Visvanatha also added the fort of Trichinopoly to his possessions. The Vijayanagar viceroy who governed the Tanjore country had failed to properly police the pilgrim roads which ran through Trichinopoly to the shrines at Srirangam and Ramesvaram, and devotees were afraid to visit those holy places. Visvanatha accordingly arranged to exchange that town for the fort of Vallam (in Tanjore), which was his at that time. He is said to have then vastly improved the tortifications and town of Trichinopoly and the temple of Srirangam, and to have cleared the banks of the Gauvery of robbers.

He had some difficulty with ‘the five pandyas’ who resisted the introduction of his authority into Tinnevelly, but he vanquished them at length (in circumstances set out with much poetic detail in the manuscripts) and then greatly improved the town and district of Tinnevelly. He is also credited with an expedition to subdue a local chieftain at Kambam (in the periyakulam taluk) near the Travancore border. Visvanatha died full of years and honour in 1563. His name is still affectionately remembered as that of a great benefactor of his country.

His immediate successors,
He was succeeded by his son Kumara Krishnappa (1563-73), Who is represented as a brave and politic ruler. A revolt occured among the poligars during his reign,but its leader, Tumbichi Nayakkan, was captured while holding the fort of paramagudi in the Ramnad zamindari, and was beheaded; and the troubld was quenched. Krishnappa is also declared to have conquered Ceylon-and exploit of which heroic details are given in the manuscripts, but of which, in view of the silence of the usually candid annals of that island, the very existence may well be doubted.

He was succeeded in 1573 by his two sons, who ruled jointly and uneventfully till 1595; and they by their two sons, one of whom ruled till 1602.

These were followed by Muttu Krishnappa (1602-09). He is credited with the foundation of the dynasty of the Setupatis of Ramnad, the ancestors of the present Raja of that place, who were given a considerable slice of territory in the Marava country on condition that they suppressed crime and protected pilgrims journeying to Ramesvaram through that wild and inhospitable region. Mr.Nelson’s book (pt.3,109-14 and elsewhere) deals at length with this transaction and other events in the history of the Setupatis, but these relate to the Ramnad zamindari and the present volume is not concerned with them.

Muttu Krishnappa was succeeded by Muttu Virappa (1609-23), a hardly more distinct figure.

Fall of Vijayanagar Kingdom,1565
Meanwhile, in 1565,the power of the rulers of vijayanagar, the suzerains of the Nayakkans, had been dealt an irreparable blow by the combincd Musalman kings of the Deccan at the memorble battle of Talikota, one of the great landmarks in the history of south India. They were forced to abandon a large part of the districts of Bellary and Anantapur to the victorious Muhammadans, to flee hastily from Vijayanagar, and to establish their capital successively at ponukonda in Anantapur and at Chandragiri and Vellore in North Arcot. Their governors at Madura and Tanjore still paid them usual tribute and marks of respect, but in the years which now follow traces begin to appear of the weakness of the suzerain, and of contempt and finally rebellion on the part of his feudatories.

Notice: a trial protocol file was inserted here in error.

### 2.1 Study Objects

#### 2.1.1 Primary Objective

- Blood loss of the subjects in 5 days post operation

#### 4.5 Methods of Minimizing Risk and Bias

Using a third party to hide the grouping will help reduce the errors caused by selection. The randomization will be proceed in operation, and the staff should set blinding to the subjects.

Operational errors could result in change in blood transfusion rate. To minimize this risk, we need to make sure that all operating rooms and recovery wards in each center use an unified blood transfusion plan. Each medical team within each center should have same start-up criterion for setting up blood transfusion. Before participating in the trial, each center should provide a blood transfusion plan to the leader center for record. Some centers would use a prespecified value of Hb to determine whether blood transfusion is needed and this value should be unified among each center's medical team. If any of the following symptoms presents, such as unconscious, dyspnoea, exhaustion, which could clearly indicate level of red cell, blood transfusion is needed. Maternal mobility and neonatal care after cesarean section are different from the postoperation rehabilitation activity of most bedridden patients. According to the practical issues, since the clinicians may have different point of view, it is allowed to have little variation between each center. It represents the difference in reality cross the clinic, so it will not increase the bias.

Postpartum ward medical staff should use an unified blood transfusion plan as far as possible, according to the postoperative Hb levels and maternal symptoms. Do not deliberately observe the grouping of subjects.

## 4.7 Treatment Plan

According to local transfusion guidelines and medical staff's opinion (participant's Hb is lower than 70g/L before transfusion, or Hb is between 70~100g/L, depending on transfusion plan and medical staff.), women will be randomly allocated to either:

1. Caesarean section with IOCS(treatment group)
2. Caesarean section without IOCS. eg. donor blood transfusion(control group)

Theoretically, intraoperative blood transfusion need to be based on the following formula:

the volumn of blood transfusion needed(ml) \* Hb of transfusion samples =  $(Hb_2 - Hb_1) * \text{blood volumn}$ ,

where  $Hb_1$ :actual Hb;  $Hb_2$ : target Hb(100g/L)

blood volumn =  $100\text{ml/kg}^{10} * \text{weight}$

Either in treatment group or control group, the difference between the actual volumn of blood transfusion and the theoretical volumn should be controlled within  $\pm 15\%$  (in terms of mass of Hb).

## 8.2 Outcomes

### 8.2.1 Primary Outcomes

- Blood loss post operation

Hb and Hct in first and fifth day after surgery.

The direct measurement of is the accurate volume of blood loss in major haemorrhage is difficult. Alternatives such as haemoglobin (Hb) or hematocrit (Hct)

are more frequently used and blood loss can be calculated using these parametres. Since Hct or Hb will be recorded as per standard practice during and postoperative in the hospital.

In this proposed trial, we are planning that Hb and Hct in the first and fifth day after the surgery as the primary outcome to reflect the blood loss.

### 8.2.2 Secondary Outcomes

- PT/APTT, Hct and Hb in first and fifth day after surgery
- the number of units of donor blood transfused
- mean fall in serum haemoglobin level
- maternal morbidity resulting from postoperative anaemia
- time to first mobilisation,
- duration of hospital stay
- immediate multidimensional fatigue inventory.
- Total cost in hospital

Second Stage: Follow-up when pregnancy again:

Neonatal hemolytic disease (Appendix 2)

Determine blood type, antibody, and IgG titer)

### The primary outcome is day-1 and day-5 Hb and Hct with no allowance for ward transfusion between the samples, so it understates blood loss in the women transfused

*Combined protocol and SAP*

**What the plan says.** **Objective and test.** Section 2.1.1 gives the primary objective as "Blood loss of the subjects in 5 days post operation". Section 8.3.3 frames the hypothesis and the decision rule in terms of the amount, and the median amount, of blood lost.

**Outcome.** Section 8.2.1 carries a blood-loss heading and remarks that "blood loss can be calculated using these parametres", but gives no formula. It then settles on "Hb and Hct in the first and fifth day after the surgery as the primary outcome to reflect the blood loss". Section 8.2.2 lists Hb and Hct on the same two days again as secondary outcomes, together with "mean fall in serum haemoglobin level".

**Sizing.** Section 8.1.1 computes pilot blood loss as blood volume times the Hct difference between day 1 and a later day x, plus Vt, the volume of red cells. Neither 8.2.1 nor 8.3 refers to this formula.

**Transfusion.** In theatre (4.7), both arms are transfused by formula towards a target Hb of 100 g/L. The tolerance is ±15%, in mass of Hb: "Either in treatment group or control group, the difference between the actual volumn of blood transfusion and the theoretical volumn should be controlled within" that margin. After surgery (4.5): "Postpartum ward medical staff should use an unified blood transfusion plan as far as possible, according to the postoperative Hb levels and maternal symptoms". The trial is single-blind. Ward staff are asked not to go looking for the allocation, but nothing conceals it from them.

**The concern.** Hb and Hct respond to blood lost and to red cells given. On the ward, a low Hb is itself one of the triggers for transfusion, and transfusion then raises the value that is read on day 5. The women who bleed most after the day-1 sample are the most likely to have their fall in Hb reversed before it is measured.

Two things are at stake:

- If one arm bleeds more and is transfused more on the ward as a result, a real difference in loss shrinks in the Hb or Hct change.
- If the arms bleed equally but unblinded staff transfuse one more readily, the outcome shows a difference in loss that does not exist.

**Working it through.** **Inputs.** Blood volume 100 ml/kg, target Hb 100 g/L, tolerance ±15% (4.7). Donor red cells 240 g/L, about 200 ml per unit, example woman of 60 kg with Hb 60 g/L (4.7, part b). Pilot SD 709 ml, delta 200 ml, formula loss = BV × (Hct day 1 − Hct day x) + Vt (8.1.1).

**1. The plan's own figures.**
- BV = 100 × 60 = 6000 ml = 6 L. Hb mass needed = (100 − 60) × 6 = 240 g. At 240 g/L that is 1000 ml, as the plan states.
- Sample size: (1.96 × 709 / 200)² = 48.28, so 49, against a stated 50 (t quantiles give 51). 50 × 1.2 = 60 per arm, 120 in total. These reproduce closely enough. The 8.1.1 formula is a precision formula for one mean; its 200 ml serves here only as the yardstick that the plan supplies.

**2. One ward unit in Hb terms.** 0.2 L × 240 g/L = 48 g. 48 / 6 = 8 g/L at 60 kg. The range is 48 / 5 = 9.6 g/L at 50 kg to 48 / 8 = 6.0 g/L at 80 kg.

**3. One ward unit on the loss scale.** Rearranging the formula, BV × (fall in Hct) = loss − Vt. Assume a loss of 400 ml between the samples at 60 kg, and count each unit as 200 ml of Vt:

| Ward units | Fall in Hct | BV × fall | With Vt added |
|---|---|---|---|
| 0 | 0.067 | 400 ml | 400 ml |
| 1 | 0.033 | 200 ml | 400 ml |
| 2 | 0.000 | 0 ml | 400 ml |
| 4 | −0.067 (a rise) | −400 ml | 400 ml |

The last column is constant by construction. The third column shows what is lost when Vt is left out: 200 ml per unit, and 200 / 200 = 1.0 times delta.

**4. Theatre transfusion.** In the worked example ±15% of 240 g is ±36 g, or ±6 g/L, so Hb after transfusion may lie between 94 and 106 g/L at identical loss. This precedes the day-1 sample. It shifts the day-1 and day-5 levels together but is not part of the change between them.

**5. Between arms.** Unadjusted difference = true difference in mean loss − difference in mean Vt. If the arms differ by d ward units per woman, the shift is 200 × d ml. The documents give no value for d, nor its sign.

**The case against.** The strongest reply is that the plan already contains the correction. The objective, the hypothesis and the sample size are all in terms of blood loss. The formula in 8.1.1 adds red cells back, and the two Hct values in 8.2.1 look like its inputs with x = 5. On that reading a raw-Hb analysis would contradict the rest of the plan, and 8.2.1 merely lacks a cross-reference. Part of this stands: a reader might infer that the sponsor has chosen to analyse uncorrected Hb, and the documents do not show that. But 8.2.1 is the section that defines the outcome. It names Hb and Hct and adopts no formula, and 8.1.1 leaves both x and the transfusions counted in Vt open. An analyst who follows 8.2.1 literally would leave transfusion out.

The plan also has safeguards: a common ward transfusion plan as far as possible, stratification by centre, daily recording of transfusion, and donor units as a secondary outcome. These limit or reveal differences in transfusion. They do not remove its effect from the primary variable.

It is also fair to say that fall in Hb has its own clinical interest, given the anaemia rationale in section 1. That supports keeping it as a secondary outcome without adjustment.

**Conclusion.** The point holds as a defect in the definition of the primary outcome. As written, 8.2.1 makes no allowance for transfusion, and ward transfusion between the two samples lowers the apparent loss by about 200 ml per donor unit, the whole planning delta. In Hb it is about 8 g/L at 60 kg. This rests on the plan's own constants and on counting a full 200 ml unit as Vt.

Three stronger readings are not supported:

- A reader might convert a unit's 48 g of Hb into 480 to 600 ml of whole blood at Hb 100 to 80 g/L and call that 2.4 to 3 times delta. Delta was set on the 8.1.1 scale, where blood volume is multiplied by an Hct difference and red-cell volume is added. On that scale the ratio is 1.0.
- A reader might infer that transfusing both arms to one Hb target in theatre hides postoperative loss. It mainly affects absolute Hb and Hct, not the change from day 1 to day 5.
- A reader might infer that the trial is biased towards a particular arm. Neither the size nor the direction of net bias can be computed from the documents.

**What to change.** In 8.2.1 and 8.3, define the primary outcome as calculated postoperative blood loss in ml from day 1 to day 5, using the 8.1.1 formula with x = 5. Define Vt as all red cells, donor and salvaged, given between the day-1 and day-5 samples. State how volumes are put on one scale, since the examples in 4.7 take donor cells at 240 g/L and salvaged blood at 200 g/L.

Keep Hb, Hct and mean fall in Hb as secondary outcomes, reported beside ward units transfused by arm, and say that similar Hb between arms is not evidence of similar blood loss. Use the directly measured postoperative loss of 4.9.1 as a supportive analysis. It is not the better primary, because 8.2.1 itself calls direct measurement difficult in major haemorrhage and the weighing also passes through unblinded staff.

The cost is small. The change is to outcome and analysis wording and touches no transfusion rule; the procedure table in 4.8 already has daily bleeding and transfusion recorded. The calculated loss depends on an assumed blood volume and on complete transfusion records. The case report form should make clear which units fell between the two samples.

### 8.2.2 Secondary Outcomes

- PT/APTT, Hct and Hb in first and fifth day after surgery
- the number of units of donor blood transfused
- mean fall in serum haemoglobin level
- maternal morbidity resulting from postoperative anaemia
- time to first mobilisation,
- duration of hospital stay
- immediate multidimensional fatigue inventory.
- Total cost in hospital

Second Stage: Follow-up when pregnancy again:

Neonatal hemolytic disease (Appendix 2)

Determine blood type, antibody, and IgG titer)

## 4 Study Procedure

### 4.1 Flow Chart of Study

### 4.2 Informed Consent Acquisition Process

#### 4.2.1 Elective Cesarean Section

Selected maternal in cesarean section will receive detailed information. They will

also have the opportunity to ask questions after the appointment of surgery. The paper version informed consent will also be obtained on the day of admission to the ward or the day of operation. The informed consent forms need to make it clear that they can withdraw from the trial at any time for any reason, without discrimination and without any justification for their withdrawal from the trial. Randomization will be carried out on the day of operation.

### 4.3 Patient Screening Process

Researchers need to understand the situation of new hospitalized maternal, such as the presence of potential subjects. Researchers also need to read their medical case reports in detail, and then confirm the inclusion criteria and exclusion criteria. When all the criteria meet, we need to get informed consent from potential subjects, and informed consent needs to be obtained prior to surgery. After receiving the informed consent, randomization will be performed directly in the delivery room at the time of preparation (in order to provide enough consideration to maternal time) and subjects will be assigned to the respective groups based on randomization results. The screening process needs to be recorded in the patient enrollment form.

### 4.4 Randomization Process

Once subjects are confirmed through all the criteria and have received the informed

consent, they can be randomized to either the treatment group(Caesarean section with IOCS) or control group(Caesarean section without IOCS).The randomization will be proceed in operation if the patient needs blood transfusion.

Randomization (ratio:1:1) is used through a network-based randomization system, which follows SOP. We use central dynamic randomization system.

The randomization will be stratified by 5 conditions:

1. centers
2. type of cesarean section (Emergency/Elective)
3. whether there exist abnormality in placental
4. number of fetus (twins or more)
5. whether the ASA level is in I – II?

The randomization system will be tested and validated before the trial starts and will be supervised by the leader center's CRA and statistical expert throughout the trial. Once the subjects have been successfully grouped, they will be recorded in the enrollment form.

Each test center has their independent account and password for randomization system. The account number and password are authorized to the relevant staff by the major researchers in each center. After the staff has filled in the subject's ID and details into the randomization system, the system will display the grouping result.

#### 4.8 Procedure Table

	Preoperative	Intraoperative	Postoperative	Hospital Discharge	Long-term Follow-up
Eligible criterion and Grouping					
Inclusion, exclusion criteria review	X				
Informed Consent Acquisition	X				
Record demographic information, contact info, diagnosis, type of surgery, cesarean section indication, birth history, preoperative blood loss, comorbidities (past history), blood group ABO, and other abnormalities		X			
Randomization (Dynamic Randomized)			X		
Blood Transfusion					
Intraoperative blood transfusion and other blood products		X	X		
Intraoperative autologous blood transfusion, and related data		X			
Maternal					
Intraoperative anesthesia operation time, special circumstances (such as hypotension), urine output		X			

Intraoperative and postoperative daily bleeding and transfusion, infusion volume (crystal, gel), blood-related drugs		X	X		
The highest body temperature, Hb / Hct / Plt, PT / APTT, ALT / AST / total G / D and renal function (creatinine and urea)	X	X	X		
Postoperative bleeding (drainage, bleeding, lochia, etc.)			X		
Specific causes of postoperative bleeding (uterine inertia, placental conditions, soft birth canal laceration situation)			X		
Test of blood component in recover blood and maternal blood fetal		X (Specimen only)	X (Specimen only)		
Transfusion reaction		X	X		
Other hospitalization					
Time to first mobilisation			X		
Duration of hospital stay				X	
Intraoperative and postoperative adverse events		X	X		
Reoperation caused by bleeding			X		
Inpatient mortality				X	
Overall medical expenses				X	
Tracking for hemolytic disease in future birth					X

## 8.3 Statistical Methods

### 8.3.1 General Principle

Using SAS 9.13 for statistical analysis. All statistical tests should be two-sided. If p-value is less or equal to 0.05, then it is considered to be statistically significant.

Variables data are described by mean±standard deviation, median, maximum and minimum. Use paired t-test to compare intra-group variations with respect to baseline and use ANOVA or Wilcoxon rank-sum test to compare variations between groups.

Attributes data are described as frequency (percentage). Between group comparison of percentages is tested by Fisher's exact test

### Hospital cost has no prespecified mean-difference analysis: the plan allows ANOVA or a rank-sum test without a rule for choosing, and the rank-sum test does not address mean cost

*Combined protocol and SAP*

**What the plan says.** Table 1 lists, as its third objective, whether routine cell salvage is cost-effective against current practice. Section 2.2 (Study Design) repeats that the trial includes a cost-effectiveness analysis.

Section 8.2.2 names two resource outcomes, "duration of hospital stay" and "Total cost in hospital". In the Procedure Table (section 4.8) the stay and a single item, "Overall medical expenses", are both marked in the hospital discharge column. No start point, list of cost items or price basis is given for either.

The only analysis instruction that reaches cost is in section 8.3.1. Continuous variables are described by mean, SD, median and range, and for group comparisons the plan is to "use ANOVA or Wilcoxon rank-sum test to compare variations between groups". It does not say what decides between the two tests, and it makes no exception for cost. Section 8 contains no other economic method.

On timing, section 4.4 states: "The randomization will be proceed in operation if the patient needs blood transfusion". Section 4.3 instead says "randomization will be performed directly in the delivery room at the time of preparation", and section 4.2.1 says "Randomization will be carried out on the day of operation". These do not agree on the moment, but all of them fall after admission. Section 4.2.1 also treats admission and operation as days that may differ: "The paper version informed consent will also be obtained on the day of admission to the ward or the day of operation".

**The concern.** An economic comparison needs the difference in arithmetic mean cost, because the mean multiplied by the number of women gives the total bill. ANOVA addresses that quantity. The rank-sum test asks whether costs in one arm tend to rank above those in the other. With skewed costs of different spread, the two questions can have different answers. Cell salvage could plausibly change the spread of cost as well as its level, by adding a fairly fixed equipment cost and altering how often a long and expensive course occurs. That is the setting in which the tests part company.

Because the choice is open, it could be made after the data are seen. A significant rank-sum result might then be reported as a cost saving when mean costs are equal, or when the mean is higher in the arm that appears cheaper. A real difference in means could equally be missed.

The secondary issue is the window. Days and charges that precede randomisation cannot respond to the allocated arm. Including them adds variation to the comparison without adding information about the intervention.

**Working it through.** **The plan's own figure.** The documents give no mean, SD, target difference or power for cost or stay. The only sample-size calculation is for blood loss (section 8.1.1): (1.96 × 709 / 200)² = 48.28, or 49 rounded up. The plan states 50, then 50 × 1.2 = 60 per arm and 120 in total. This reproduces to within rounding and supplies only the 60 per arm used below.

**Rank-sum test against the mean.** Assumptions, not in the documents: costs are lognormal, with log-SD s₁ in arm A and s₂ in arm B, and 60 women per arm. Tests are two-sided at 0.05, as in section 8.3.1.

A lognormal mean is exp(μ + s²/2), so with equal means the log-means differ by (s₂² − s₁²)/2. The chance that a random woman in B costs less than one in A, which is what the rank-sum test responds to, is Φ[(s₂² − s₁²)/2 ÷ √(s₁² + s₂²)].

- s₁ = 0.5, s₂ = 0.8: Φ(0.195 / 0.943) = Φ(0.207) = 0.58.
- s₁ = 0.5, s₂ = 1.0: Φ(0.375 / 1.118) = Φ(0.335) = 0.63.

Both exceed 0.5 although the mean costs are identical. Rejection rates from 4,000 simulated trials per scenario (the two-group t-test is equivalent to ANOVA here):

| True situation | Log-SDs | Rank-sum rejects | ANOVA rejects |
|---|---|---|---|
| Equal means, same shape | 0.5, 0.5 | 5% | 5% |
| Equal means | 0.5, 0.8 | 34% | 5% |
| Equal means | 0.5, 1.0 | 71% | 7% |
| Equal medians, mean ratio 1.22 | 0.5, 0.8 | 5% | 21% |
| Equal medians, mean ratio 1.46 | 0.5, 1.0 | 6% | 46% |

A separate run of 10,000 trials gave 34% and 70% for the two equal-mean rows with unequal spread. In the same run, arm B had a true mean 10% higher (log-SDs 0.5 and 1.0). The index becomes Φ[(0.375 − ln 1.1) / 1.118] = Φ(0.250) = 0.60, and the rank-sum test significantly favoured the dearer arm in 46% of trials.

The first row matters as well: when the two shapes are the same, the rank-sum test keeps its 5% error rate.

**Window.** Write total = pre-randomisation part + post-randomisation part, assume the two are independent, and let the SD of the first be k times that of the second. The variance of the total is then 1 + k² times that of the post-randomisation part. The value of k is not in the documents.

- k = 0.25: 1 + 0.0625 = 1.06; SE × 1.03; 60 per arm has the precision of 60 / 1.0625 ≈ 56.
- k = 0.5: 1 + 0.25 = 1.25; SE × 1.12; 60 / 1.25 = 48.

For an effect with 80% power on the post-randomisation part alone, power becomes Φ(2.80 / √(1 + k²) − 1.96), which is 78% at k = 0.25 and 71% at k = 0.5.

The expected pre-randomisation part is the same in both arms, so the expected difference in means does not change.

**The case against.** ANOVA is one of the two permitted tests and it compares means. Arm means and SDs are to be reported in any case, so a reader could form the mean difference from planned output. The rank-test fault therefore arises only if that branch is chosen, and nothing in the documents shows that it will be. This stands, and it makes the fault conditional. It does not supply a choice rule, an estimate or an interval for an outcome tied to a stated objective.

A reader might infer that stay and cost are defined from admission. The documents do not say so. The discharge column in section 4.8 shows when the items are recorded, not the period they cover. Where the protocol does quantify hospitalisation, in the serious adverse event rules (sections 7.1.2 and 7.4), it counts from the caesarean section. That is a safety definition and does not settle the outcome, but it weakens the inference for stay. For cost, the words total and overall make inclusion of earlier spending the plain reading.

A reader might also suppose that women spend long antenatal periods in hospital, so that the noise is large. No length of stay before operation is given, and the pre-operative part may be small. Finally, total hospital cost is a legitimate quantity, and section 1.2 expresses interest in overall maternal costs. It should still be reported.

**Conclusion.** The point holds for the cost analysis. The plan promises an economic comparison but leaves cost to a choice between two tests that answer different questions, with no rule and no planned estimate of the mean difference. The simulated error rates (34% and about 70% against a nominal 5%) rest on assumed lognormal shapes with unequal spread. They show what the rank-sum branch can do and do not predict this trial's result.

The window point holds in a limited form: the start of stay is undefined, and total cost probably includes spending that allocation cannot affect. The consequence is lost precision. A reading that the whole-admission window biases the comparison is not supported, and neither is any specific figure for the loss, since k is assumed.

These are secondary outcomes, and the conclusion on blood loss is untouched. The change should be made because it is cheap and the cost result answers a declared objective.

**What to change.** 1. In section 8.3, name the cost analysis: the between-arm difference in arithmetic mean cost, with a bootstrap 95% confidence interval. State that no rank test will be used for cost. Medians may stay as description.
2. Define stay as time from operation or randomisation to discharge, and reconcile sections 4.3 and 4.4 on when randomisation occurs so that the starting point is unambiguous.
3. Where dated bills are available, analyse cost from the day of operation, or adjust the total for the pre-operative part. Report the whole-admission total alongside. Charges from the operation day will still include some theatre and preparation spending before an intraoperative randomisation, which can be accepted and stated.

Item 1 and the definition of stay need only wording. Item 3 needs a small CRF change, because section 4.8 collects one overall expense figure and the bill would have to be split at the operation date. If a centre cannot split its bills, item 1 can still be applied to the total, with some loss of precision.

Tirumala Nayakkan, 1623-59
Muttu Virappa mentioned above was succeeded by the great Tirumala Nayakkan, the most powerful and the best known of his dynasty, who ruled for thirty-six eventful years. He was called upon to play his part in much more stirring times than his predecessors. The peace imposed upon the south by the sway of Vijayanagar had been dissolved by the downfall of that power, and the pandya country was torn by the mutual quarrels of the once feudatory governors (‘Nayakkans’) of Madura, Tanjore, Gingee and Mysore;by the unavailing attempts of the last rulers of the dying empire to reassert their failing authority; and finally by the incursions of the Muhammadan kings of the Deccan, who now began to press southwards to reap the real fruits of their victory at Talikota. An added trouble lay in the insubordination of the Setupatis of Ramnad, who took advantage of the embarrassments of the rulers of Madura to disobey their commands and finally to assume independence. The last-named danger was not experienced by Tirumaia himself, but was reserved to perplex his successors.

He defies Vijayanagar
Almost the first act of his reign was to withhold the tribute due to the king of Vijayanagar. The letters of the Jesuit priests already mentioned showed that he anticipated trouble in consequence, and accordingly massed large bodies of troops in Trichinopoly and strengthened its fortifications. He none the less still sent annual complimentary messages and presents to his suzerain, and this sufficed for some time to appease the resentment of the incapable representatives of that ancient line. But about 1638 king Ranga, a more resolute prince, succeeded to the throne of Chandragiri; and he soon resolved to put an end to the contumacy of Tirumala and prepared to march south with a large and formidable force. Tirumala had meanwhile persuaded the Vijayanagar governors of Tanjore and Gingee (in south Arcot) to join him in his defiance of their mutual suzerain, and thus Ranga was left with only Mysore, of all his tributaries, to support him. He however continued his preparations, with the result that the governor of Tanjore eventually grew alarmed, sent in his submission, and betrayed the designs of the confederates.

Calls the Muhammadans to his aid